The first half of 2023 has continued to be a tough period for the major China-based cement producers, with revenue and profits down for many. As CNBM put it, the sector is facing production overcapacity, weak demand, high inventory, low prices and declining profits. However, not every company has followed this trend, with a few such as Anhui Conch, Huaxin Cement and Tapai Group managing to hold operating income up and the latter somehow even managing to increase its net profit. The China Cement Association (CCA) in its financial coverage has memorably described these companies that have bucked the national picture as ‘dark horses.’
Graph 1: Sales revenue from selected Chinese cement producers. Source: Company financial reports. Note: For CNBM, cement revenue shown only.
Graph 1 above summarises the situation for a selected group of cement producers. Anhui Conch avoided the fate of CNBM by managing to grow its non-cement revenue, specifically from aggregates and concrete. Yet it too was unble to avoid its net profit falling by 32% year-on-year to US$928m in the first half of 2023 from US$1.37bn in the same period in 2022. Huaxin Cement pulled off the same trick by raising its concrete and aggregates revenue domestically and by growing its overseas revenue. As well as its subsidiaries in Africa, the company also added Oman Cement to its portfolio, completing the acquisition of a majority stake in April 2023. The CCA has a wider roundup of how well the local cement companies have done.
Graph 2: Cement output in China, 2019 to first half of 2023. Source: National Bureau of Statistics of China.
Data from the National Bureau of Statistics of China suggests that the cement sector is stagnating rather than actively declining. This is an improvement of sorts from the decline in the first half of 2022, at least. Cement output in the first half of 2023 rose ever so slightly to 980Mt from 979Mt in the same period in 2022. On a rolling annual basis cement output has been gently falling below 1% each month since November 2022, although it rose by nearly 1% in March 2023.
The underlying problem for the Chinese cement sector remains the local real estate market. Developer Country Garden has been the latest company to warn of potential losses – of up to US$7.6bn – in the first half of 2023. It is also currently attempting to ask for more time to repay a bond. This follows the financial problems that Evergrande has faced since 2021. Financial analysts have been monitoring the situation for several years and warning of what a larger collapse in the sector could mean for the wider economy, such as the implications for the banks that hold the debts of the developers. Commentary by Goldman Sachs in August 2023, for example, suggested that the real estate sector needs to manage its inventory on a large scale, with over US$2Tn in liquidations, in order to restructure debts in the property sector. It estimated that the whole situation could reduce the country’s entire gross domestic product (GDP) by 1.5% in 2023, although this would be the trough of the downturn in its view.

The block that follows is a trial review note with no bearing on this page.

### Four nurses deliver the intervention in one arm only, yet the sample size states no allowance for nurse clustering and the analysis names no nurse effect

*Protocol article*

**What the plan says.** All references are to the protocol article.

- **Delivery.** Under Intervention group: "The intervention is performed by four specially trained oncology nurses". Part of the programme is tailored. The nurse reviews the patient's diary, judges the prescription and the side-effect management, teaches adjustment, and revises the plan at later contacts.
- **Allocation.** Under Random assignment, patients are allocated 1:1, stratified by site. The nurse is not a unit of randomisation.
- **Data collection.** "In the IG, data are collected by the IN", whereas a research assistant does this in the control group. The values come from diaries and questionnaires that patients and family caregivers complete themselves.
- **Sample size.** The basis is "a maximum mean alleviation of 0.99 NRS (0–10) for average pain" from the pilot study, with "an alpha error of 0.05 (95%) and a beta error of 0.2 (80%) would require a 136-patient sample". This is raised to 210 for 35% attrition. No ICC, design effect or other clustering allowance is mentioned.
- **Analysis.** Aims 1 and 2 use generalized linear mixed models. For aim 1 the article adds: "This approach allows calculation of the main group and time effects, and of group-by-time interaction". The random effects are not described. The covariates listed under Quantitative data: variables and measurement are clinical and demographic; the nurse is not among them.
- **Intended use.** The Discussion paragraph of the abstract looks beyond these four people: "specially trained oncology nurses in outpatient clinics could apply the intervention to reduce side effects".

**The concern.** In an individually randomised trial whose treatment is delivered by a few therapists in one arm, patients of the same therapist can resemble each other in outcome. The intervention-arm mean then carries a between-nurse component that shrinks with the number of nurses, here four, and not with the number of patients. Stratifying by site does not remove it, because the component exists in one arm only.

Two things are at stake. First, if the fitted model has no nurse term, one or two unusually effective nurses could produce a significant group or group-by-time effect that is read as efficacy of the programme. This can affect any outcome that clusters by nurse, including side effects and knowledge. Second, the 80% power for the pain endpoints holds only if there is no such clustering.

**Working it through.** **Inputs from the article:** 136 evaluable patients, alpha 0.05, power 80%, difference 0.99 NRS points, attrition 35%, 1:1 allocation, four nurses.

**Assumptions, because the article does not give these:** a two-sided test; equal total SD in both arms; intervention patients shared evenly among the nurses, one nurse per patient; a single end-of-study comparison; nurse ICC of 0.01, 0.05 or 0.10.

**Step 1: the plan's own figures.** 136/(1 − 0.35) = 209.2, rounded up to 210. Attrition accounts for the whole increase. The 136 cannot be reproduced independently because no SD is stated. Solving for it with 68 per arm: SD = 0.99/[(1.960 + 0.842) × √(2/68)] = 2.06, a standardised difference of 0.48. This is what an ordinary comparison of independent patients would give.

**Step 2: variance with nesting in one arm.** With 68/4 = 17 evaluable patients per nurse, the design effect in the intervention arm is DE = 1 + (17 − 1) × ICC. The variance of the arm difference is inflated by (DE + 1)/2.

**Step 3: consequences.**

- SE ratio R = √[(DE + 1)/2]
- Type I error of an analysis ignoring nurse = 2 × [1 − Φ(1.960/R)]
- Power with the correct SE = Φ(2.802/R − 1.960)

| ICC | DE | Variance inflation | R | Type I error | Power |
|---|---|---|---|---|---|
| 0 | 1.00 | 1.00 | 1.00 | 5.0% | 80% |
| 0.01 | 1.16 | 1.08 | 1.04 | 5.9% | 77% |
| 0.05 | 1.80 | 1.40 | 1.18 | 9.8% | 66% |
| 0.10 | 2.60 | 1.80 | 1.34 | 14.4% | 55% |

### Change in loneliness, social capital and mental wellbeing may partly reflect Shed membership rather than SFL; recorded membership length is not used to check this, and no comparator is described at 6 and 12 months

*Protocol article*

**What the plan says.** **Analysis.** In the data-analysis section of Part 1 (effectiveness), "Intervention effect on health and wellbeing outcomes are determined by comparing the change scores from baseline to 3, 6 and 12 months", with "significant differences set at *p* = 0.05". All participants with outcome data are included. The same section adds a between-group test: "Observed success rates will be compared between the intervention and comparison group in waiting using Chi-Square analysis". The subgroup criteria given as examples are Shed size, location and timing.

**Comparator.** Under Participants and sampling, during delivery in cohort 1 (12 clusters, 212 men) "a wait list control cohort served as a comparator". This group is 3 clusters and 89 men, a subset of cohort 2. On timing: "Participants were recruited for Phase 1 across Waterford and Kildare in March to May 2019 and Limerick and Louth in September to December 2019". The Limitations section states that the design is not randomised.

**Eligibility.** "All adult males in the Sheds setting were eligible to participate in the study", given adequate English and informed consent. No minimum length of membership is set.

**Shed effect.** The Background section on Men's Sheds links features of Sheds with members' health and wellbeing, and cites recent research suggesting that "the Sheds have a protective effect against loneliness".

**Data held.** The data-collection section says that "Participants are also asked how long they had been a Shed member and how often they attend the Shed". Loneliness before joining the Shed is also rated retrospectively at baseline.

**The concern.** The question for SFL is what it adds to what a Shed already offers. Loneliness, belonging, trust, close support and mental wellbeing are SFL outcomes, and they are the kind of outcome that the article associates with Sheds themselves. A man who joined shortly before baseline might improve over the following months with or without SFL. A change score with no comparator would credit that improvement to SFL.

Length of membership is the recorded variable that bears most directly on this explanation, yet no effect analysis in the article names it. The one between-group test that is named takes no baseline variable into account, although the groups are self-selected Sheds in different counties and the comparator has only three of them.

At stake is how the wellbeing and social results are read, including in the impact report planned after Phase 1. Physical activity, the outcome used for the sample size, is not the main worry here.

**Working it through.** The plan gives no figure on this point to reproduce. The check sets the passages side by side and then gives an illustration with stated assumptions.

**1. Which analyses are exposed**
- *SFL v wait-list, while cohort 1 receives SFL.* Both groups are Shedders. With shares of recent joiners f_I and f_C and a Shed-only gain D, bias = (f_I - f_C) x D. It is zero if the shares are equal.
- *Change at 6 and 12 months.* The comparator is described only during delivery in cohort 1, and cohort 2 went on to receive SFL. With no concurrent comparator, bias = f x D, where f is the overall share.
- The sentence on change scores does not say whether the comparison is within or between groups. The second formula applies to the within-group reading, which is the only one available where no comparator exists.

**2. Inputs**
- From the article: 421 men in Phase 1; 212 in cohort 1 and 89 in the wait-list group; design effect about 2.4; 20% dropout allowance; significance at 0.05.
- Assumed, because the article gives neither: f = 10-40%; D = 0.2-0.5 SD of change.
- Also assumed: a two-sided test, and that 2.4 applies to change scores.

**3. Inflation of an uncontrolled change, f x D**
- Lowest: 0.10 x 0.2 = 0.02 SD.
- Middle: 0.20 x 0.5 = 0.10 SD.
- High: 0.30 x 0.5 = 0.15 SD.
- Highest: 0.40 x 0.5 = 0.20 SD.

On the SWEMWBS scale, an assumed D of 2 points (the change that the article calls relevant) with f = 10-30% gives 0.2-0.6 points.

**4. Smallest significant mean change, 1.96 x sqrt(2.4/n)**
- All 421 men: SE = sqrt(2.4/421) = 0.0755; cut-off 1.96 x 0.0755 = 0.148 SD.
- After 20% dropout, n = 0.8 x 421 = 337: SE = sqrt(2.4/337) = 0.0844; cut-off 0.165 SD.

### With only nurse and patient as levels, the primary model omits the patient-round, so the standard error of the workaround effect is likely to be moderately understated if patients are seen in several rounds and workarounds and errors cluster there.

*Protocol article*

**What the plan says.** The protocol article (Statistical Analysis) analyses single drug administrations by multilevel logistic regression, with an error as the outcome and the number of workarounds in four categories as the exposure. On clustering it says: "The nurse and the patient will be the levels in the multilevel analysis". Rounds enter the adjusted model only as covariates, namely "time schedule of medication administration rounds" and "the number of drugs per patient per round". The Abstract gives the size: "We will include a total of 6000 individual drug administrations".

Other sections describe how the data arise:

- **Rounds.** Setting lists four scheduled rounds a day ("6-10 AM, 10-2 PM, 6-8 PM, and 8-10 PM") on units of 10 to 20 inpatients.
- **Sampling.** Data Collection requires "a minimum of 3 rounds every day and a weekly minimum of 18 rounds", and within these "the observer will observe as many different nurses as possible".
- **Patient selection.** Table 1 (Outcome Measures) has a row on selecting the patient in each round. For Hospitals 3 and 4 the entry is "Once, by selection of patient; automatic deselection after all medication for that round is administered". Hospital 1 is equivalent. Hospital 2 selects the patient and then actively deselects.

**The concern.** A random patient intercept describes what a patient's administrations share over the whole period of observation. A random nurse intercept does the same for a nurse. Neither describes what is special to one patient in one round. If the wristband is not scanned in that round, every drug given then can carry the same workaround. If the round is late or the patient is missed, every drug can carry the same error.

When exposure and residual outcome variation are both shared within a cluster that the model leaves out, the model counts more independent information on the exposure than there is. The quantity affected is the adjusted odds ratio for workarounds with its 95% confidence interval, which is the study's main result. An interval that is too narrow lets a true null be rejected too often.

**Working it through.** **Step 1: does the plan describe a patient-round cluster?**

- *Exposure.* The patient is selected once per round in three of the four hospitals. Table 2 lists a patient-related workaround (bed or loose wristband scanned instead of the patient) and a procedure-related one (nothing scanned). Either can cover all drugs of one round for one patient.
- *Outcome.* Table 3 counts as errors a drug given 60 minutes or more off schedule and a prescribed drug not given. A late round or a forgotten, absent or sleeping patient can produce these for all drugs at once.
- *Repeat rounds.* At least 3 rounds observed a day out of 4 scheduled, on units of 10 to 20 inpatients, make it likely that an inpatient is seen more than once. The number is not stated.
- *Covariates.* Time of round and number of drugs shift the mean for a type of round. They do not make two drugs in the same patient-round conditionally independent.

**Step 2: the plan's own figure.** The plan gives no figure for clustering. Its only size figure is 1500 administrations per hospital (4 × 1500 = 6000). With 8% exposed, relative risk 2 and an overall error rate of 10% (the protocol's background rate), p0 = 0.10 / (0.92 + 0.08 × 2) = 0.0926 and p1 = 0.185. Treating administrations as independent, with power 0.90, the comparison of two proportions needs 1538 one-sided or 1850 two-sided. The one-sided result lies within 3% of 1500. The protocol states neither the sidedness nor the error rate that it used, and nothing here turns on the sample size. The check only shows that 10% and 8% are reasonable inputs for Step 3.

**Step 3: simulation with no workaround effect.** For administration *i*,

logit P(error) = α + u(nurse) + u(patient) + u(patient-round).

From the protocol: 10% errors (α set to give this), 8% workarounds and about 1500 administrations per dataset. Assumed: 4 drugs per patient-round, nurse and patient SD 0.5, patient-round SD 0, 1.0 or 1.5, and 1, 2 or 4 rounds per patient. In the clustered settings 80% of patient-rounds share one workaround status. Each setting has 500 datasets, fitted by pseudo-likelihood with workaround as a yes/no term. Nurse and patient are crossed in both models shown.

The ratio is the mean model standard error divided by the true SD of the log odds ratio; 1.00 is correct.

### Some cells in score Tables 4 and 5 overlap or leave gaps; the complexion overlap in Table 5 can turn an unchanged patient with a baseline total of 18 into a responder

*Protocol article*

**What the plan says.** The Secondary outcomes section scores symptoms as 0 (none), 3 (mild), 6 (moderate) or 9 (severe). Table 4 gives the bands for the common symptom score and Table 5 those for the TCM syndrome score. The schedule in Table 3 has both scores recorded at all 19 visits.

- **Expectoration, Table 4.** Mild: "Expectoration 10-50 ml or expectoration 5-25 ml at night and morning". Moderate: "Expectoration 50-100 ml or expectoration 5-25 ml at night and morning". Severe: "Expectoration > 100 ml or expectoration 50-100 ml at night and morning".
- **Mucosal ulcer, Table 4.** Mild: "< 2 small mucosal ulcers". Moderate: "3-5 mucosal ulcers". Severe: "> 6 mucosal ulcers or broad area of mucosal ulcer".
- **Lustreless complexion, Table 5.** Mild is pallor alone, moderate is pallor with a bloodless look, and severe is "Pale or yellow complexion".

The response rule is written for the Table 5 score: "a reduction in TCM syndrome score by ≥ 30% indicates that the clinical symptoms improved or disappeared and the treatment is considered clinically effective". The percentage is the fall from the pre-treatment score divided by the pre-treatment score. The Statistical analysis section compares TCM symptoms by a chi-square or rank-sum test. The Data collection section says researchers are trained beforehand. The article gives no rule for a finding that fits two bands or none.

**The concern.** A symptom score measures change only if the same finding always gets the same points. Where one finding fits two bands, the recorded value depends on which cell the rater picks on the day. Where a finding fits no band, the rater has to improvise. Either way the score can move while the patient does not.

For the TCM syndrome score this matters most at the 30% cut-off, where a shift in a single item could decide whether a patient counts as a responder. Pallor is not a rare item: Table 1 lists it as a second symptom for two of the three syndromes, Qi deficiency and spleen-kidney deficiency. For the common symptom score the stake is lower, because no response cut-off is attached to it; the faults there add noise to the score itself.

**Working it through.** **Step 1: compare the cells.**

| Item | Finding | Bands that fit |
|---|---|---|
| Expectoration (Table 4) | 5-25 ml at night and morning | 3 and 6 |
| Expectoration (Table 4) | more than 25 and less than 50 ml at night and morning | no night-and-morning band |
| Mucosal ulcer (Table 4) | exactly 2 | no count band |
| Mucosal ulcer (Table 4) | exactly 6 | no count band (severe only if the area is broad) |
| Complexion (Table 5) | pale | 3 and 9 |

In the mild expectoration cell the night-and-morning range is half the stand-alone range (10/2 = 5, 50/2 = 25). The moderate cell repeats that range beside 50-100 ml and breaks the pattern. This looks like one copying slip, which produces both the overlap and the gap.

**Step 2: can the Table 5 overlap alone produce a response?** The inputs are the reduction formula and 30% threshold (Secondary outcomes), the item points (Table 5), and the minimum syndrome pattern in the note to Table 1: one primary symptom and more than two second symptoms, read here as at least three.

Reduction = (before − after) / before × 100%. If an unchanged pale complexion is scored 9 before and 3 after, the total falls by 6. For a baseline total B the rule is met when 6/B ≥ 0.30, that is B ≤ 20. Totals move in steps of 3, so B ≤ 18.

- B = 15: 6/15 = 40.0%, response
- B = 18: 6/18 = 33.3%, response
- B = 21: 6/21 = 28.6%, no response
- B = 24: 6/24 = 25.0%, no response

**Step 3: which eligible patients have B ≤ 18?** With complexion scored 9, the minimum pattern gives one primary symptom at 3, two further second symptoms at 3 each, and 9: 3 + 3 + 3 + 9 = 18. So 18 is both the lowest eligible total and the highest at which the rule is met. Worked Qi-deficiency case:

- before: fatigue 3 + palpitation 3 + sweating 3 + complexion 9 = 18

Cement producers in China continue to be held hostage by the conditions in the real estate market and the effect this has in turn on demand for building materials. Yet all is not lost, as the examples of the CCA’s ‘dark horses’ show, buoyed by business diversification, overseas expansion or even regional differences. How much longer the rest of the other cement companies can cope in this environment remains to be seen. A less regulated market would certainly expect to see mergers and acquisitions taking place as the financial pressure mounts. China, for now at least, remains steadfastly different. With luck the real estate market may reach its lowest point in 2023 and a recovery could follow.